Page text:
I kept looking for the JavaScript verb that forks off another thread. Until I realized there was no such verb. Why not just relax the rule and let a JavaScript app spawn a certain number of threads. And if it needs more, ask the user if that's okay. Like getting more memory in an iPad app.

It crossed my mind that this might be a way for a web page to crash your browser. But I'm pretty sure I can already do that with a simple loop that does nothing and never terminates.

while (true) {}

Anyway -- if you have any idea please post a comment.

8/15/2013; 5:20:57 PM

Feedly will support dynamic OPML

Just got a response from Edwin Khodabakchian of Feedly saying they will support dynamic OPML in version 18 or 19. This is very good news for Feedly users, of course, and for people and organizations with domain expertise (curators) and app developers.

It should be possible to hook up new subscription services to Feedly, and because they are using an open format, the same lists will work equally well with any other feed reader or aggregator that supports OPML.

Thanks Edwin, this is very exciting!

PS: If you're a developer, please support the feature so your users can benefit from reading lists produced by experts and by recommendation engines.

PPS: And if you're a user, send a pointer to this post to the developer of your favorite feed reader asking that they support dynamic OPML too.

8/15/2013; 3:17:43 PM

Feed reader developers -- here's an easy way to differentiate your service and have your users love you even more

You all read and write OPML subscription lists, right?

Let's go one step further, and let users subscribe to OPML subscription lists.

How would that work?

Each such list is readable over the Internet, the same way RSS feeds are.

As often as you would read a feed, read the OPML file.

If there's a new feed in the list, and the user is not subscribed to it, add it to their feed list.

If a feed has been removed from the list, and the user was not previously subscribed to it, remove it from their feed list.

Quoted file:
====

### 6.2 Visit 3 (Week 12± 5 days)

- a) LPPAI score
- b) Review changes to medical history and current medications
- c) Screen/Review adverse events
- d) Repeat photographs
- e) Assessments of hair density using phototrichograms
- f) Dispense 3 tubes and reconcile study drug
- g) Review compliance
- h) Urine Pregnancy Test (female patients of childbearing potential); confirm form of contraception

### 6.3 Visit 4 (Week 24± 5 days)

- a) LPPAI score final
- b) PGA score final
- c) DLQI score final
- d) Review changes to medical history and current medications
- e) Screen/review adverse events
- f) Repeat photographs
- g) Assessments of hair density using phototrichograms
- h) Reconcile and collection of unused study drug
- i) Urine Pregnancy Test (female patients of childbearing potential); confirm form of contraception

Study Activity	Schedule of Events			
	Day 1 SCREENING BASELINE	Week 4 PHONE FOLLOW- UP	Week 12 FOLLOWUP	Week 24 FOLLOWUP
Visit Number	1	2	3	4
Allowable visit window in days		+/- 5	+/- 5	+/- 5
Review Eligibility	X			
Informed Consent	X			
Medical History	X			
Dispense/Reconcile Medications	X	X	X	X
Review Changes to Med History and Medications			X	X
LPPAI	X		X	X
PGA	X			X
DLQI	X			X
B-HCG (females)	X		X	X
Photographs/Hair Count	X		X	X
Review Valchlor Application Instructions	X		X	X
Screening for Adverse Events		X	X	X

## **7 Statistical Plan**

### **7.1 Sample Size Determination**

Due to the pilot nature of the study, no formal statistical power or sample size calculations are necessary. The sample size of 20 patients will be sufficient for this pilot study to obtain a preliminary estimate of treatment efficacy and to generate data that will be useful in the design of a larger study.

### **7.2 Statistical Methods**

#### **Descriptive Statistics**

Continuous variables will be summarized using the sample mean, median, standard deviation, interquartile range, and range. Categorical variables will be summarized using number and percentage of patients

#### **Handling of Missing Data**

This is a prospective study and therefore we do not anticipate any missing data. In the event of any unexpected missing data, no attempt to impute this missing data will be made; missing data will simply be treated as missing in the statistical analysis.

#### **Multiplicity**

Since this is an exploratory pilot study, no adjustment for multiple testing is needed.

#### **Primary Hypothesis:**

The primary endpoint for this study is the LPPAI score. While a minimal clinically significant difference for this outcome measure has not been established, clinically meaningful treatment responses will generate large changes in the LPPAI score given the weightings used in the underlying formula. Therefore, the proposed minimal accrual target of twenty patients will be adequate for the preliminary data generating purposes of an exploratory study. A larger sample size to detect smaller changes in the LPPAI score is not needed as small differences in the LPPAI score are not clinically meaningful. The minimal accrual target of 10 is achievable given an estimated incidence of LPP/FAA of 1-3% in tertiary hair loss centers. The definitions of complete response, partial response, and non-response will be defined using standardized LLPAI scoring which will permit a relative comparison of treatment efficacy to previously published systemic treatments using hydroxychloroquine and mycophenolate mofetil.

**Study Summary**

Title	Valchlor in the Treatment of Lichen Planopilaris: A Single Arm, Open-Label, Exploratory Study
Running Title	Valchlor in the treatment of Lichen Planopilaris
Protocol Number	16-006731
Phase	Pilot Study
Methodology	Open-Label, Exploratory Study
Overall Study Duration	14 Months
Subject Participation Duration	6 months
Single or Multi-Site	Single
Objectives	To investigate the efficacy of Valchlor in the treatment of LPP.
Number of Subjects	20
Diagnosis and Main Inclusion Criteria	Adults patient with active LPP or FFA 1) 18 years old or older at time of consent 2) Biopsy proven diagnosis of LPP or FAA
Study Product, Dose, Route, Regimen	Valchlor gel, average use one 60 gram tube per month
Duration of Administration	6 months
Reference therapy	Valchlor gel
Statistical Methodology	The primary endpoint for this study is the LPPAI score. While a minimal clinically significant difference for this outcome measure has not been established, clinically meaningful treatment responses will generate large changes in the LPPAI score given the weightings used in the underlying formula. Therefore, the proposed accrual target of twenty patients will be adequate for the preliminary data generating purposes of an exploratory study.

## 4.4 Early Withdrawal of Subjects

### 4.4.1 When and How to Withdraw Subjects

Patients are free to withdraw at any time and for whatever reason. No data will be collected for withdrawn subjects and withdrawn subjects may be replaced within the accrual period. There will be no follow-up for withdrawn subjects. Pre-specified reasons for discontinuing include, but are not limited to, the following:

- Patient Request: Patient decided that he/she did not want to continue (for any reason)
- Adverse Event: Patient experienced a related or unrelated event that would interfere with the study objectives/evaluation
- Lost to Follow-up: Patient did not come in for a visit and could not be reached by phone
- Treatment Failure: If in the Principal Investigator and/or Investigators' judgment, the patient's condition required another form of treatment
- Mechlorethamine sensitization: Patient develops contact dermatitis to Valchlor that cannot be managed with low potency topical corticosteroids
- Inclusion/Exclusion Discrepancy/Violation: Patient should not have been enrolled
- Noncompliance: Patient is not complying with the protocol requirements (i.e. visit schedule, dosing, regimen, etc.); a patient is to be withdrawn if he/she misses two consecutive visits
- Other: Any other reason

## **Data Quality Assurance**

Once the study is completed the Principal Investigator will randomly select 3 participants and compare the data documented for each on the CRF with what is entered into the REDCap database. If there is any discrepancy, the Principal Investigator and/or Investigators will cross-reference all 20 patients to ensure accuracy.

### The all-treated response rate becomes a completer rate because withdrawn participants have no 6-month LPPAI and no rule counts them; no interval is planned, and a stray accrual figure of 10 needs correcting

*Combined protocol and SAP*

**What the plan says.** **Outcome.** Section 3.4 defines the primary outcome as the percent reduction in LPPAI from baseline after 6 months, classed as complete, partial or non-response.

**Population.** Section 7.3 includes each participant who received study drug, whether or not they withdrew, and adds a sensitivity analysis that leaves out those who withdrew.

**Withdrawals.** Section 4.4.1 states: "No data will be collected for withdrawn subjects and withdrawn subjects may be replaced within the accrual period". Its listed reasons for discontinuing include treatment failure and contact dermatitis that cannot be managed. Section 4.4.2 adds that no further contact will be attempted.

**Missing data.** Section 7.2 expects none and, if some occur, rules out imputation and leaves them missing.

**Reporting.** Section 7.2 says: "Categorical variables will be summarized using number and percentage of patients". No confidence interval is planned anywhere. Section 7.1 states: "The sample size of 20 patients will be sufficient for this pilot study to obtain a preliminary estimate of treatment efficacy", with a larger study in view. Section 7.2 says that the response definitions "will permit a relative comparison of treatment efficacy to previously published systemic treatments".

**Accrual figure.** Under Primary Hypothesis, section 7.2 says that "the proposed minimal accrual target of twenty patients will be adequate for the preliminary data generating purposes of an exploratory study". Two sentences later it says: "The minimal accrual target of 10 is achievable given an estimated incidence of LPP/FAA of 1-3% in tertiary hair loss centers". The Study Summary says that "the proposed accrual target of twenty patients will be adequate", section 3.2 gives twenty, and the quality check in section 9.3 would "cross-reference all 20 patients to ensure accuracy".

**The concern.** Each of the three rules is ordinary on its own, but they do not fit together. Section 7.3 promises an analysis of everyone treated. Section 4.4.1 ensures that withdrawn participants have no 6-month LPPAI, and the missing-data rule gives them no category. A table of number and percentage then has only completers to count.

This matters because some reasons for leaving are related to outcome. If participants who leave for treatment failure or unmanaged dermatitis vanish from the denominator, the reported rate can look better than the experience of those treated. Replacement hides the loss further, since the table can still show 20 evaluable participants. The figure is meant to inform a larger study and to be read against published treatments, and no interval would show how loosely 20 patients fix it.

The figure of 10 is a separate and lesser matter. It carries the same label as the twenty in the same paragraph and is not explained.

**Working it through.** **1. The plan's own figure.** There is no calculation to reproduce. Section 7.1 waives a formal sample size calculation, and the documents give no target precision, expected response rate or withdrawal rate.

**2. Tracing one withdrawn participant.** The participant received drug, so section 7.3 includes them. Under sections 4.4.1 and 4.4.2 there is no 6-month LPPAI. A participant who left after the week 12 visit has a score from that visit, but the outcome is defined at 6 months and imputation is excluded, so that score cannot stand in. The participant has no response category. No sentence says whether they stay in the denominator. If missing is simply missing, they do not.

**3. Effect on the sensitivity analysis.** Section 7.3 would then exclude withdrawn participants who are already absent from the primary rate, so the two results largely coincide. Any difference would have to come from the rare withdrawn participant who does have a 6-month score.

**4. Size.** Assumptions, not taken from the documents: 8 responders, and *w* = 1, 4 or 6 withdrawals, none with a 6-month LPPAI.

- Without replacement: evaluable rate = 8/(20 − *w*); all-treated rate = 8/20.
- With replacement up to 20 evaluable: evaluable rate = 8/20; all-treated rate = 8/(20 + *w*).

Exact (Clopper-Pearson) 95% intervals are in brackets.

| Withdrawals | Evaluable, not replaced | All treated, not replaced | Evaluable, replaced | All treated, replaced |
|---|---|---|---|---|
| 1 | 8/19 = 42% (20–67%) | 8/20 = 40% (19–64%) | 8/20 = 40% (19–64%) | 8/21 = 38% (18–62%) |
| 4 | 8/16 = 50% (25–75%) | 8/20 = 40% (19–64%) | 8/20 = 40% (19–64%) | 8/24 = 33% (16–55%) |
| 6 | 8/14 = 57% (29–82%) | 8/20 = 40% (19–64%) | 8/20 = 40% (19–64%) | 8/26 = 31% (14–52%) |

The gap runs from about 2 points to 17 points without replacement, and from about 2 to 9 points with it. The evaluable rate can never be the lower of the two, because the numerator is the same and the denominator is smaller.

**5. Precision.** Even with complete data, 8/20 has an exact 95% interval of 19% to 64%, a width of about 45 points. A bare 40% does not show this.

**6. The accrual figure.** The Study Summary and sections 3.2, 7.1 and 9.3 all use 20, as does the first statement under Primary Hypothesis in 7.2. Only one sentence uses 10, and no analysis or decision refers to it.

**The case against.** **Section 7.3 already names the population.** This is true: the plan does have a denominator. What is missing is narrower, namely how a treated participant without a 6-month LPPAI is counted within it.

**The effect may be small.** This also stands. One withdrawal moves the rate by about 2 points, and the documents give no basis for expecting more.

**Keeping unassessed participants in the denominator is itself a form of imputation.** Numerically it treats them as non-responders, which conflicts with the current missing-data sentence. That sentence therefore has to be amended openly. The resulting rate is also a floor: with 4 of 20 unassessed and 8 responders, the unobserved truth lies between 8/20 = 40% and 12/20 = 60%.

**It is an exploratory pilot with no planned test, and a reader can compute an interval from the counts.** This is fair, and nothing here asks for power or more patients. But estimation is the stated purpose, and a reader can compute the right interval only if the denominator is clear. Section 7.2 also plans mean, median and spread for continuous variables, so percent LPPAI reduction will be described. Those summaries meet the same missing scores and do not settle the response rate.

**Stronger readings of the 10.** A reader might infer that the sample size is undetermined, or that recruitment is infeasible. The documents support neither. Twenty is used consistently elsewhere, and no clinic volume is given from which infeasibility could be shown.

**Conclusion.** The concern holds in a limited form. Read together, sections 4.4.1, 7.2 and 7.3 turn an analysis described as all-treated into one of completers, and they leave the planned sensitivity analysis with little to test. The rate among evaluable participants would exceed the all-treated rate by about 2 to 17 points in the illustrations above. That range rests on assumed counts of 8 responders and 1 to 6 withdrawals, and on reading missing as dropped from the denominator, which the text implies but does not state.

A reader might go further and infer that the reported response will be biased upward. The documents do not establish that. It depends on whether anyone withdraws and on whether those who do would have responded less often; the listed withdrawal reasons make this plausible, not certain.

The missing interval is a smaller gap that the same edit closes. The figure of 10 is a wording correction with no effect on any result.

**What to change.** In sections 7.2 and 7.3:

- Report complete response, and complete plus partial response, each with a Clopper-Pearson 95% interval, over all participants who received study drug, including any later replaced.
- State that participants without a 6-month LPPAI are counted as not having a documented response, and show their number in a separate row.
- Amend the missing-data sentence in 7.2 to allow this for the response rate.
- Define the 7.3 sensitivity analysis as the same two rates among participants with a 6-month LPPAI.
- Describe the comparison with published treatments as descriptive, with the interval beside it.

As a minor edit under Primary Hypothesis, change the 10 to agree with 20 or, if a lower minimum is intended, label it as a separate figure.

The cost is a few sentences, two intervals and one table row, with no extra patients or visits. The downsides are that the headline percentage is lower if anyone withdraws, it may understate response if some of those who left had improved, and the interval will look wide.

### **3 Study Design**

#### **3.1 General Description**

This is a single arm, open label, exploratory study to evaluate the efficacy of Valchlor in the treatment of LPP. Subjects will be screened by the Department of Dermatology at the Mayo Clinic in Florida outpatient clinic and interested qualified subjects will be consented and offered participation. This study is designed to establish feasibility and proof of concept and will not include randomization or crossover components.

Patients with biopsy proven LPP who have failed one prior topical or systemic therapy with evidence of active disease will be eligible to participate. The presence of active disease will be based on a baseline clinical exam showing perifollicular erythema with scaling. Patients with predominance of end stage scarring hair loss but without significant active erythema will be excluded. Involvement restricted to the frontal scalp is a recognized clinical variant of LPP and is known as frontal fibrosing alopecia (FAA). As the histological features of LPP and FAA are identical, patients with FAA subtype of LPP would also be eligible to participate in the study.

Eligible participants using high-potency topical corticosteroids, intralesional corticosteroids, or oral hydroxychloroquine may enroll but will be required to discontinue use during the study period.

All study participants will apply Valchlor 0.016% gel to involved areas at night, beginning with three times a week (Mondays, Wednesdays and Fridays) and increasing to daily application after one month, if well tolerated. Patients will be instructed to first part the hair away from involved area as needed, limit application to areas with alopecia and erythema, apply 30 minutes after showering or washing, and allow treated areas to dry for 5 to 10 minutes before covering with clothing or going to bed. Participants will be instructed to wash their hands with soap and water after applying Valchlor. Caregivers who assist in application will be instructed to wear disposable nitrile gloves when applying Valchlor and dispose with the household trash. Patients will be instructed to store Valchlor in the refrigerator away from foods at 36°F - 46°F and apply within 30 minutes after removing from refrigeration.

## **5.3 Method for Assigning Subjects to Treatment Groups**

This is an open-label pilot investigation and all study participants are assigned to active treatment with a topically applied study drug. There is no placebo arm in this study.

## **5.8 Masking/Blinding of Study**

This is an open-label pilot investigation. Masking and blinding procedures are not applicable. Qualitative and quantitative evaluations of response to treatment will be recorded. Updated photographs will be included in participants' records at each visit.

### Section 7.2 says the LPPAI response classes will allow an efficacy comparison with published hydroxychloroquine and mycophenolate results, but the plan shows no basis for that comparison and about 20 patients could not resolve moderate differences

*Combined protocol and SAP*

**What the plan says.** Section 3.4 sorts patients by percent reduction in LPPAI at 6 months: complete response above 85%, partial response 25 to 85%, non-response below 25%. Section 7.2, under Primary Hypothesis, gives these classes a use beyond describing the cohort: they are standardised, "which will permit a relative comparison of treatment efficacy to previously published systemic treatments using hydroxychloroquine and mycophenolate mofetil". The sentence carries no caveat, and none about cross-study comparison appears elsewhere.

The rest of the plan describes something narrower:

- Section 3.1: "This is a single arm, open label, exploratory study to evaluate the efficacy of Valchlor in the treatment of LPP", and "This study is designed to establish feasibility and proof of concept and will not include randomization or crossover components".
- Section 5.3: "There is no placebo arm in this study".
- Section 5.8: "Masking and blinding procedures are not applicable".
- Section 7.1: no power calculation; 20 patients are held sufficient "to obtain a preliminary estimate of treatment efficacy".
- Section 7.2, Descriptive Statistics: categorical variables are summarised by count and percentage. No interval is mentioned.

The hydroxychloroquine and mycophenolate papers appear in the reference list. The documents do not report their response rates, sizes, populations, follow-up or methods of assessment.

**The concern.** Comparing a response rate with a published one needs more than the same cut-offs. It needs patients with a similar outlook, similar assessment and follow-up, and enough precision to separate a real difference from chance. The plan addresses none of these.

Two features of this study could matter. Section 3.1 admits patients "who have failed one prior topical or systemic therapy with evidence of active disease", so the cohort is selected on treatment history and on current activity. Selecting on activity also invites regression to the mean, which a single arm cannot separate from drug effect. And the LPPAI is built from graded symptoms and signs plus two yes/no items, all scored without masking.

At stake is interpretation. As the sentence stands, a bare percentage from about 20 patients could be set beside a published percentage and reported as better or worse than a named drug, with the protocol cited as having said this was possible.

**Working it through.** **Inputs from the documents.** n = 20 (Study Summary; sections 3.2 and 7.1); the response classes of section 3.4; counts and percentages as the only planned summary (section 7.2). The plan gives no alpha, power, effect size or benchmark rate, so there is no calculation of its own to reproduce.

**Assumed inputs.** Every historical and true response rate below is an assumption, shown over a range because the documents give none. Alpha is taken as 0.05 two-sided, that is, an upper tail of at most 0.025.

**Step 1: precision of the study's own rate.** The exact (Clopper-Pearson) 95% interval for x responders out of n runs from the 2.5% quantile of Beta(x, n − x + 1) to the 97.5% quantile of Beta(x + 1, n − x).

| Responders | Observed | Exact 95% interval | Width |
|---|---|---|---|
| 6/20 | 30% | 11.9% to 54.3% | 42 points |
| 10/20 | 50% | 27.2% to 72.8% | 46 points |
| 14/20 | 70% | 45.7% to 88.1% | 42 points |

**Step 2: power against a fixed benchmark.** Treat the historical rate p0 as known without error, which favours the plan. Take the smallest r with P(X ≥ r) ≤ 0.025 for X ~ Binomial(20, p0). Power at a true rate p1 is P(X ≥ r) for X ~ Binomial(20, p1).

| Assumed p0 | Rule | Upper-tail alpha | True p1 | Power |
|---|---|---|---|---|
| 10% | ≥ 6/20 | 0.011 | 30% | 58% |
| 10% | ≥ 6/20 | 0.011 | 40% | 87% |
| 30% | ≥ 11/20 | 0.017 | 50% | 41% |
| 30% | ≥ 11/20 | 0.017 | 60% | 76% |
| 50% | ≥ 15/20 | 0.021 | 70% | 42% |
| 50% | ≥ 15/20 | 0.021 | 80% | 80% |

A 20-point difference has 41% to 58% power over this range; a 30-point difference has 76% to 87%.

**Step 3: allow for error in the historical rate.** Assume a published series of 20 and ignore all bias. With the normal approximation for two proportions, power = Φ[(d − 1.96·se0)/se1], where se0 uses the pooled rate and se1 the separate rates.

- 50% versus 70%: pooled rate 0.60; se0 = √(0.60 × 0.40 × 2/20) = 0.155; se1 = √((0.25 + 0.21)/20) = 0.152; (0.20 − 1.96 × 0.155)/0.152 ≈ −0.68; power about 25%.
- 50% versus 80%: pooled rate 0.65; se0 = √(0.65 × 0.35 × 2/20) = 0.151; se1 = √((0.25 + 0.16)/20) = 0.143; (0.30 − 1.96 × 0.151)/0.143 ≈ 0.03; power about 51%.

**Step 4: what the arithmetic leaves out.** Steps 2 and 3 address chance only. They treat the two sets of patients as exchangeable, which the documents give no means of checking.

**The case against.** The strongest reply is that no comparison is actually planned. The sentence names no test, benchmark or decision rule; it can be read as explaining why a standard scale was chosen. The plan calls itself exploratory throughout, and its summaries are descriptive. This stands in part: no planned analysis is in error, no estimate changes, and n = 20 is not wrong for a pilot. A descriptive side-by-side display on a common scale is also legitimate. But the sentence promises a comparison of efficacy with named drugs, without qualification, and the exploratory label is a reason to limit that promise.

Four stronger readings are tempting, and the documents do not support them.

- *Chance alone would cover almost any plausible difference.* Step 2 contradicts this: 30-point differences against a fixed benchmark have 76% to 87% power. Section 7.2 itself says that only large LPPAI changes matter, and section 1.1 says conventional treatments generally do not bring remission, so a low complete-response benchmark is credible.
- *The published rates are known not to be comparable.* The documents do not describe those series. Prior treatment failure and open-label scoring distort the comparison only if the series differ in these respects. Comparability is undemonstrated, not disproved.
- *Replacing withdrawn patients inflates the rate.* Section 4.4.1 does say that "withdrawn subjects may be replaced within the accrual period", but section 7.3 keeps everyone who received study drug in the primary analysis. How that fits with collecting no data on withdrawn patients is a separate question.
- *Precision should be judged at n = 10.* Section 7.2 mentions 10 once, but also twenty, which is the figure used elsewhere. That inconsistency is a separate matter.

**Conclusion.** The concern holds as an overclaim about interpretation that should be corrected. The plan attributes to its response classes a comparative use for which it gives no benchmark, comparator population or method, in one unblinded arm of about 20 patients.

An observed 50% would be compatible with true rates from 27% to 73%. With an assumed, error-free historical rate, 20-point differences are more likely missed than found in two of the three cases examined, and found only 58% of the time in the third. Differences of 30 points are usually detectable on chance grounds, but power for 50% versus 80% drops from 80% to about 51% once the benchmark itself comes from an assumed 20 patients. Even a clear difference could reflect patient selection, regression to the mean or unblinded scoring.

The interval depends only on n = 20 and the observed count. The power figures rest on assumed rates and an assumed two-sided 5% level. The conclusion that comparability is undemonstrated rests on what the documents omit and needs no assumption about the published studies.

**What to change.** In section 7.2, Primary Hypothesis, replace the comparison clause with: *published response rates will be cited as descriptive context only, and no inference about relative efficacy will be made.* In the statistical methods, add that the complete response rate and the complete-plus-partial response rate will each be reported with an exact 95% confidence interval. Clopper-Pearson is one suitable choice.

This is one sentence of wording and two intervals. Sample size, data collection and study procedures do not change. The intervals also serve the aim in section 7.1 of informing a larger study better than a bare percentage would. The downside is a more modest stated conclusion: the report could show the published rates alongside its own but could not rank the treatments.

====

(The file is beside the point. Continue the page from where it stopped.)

Why is that cool?

It means the list can be maintained by another piece of software, or by another human being. A domain expert, for example. Ezra Klein might keep a list of feeds a good liberal blogger would read. Or George Will would keep a list for plutocrats.

Spotify could give you a list of feeds to follow for your favorite bands, and that list would change as your musical tastes evolve.

The New York Times could provide a list that tracks the major political issues, and when one dies out, it would be replaced by another.

Jay Rosen, Doc Searls. Josh Marshall, John Gruber, The Economist -- they could all provide opinionated selections of feeds you will find essential.

You could have lists maintained by applications designed to track your interests and interests of thousands of other people, and add feeds to your list based on what those people are following.

In other words there are whole new areas of technology waiting for you to add this feature!

The pitch

Now why should you do it?

Because it's the kind of feature that will appeal to the early adopters.

Reporters, editors, bloggers, podcasters, super-fanboy types.

People with itchy feed-reading fingers. Whose palms sweat when their favorite feeds update. Who love the idea of getting new feeds without doing any work. They want to know what's up before anyone else does.

These people in turn influence lots of other people. They will talk about your product, and that will build your presence, and help other people learn how cool your stuff is.

Why does Dave want it?

I want to provide a curated feed list for people who read my blog.

I already have it, but I'm looking for an excuse to clean it up!

Just do it!

It takes a couple of days at most.

The hardest part is maintaining a reference count on feeds, so you know when to remove it from the user's main list (it might be in two or more lists, so having it disappear from one just means its reference count goes down).